tinkerbelle_by_robert_manrySo last winter, as I whittled away at a 1:16 scale model of a New Bedford whaling boat, I found myself in a maritime history kind of mood, feeling truly an armchair sailor, and without giving it much thought decided to pick up the first volume in O’Brian’s 20-volume, 6,900-page saga — Master and Commander —and read it during my morning and evening commutes across Boston harbor on a Kindle.

By the time I paid my book tax to Amazon for the third time I realized I was screwing myself with ebooks, as I would losing the opportunity to collect the full   set to share with my sons and fill out yet another bookshelf in the home library. So I went on eBay, poked around, and found a complete set of paperbacks and hardcovers for $60. With Amazon gouging me over $10 per electronic edition, I was ahead as soon as I hit the buy button. A heavy box arrived a week later from some used book dealer and I’ve been buried in it ever since.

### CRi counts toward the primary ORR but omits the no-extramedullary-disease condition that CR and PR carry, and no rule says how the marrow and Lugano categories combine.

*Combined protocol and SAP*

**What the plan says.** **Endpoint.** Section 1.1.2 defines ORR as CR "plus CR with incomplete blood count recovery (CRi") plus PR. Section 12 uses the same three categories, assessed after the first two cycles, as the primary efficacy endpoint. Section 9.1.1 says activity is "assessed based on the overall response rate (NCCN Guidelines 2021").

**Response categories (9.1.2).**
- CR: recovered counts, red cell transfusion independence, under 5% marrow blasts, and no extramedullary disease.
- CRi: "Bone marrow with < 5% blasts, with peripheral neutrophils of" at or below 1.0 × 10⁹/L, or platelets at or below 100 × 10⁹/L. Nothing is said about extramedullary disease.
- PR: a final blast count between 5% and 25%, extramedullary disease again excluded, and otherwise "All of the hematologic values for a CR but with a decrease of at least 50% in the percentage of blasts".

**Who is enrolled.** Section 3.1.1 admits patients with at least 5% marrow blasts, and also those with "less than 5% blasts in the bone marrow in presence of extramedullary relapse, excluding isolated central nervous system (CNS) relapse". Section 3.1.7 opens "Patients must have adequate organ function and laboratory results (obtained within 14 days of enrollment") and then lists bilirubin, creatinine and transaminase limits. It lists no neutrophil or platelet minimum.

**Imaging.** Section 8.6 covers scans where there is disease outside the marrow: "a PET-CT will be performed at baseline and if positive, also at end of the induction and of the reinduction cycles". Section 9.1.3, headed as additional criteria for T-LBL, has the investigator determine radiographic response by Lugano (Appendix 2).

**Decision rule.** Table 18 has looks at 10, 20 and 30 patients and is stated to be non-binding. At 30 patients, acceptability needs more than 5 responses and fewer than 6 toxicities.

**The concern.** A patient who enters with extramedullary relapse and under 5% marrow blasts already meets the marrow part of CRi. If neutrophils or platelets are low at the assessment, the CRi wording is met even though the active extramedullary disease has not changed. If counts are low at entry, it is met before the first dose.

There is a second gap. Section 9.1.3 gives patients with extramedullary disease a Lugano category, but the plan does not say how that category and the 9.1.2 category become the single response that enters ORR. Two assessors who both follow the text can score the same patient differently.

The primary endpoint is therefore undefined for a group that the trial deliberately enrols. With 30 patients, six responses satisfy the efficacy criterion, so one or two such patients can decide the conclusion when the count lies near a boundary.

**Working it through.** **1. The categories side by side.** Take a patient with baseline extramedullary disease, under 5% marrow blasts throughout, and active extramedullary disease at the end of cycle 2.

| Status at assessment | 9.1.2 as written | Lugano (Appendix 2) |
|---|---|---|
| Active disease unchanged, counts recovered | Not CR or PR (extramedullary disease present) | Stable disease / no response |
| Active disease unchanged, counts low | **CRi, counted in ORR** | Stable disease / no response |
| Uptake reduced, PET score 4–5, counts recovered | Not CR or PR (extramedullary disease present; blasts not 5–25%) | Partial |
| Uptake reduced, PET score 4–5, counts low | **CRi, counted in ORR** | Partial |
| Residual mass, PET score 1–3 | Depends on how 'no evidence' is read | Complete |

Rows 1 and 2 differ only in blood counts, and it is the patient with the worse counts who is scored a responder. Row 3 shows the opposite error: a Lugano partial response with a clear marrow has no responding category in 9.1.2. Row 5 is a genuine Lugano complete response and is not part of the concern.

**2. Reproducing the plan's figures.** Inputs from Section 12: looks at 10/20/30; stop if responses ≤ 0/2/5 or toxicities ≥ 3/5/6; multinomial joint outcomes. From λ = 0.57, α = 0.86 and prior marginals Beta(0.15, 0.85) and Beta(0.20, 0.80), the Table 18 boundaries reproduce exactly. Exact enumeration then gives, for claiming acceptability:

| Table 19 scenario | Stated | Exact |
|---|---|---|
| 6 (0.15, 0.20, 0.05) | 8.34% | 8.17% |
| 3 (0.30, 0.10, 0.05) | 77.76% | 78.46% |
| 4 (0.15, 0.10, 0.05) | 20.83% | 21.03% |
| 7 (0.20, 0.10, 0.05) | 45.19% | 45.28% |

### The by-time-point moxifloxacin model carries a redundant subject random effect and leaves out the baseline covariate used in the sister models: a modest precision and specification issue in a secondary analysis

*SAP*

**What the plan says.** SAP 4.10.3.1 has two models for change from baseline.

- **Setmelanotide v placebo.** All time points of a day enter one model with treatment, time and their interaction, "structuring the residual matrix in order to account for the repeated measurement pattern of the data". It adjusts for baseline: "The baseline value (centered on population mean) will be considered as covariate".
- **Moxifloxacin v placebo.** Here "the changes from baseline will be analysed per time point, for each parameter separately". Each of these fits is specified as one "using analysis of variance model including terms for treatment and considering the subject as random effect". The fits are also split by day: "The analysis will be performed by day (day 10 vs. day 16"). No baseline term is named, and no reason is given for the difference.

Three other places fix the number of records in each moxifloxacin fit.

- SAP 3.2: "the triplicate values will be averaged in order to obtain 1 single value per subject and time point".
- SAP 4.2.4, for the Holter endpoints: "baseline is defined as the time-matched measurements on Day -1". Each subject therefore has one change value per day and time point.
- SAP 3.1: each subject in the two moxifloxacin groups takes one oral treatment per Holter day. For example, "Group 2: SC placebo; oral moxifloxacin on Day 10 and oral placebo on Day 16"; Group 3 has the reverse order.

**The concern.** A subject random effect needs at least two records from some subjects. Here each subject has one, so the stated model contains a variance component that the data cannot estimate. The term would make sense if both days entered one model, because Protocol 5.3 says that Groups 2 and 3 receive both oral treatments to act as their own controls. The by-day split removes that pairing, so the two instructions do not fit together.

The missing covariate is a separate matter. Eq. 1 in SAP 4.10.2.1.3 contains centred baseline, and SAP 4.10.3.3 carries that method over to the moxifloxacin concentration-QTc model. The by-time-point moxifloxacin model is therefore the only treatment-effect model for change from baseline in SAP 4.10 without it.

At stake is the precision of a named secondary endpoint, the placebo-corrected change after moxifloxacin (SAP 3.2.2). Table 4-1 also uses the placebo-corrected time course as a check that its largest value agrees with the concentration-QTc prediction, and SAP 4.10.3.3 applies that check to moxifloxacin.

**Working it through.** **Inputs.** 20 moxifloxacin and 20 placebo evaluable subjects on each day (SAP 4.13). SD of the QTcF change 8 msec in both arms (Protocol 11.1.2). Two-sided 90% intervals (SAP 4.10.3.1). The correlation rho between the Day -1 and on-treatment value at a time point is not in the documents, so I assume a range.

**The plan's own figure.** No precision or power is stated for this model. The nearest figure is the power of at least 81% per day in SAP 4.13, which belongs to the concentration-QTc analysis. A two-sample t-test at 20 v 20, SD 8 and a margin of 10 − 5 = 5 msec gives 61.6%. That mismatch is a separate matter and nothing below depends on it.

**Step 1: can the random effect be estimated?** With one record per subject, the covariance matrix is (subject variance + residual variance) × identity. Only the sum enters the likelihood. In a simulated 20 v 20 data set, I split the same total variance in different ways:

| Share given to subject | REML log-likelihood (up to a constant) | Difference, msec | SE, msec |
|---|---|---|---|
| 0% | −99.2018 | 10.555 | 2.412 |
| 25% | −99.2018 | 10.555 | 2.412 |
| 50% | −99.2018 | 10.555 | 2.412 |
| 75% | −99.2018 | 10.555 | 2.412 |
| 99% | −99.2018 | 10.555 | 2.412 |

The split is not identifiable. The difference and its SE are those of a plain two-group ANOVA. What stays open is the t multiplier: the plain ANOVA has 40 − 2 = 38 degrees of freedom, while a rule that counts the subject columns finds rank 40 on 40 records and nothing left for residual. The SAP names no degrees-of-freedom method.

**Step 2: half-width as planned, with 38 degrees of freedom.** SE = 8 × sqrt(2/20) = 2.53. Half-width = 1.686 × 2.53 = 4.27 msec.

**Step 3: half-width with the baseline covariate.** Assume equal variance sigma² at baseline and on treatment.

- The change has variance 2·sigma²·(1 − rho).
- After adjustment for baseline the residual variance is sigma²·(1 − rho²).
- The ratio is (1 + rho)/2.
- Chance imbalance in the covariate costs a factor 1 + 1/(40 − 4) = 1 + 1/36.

For the past nine months I’ve been savoring the series and using it as a springboard to dive deeper into the history of the Royal Navy, the War of 1812, the Enlightenment’s blossoming of the Royal Society as naturalists and scientists devoured their discoveries  and explored the globe. Yes, like most I had associated a lot of the series with the movie Master and Commander: The Far Side of the World, but the experience was much more than any two hour film could hope to deliver (and I liked the movie a lot).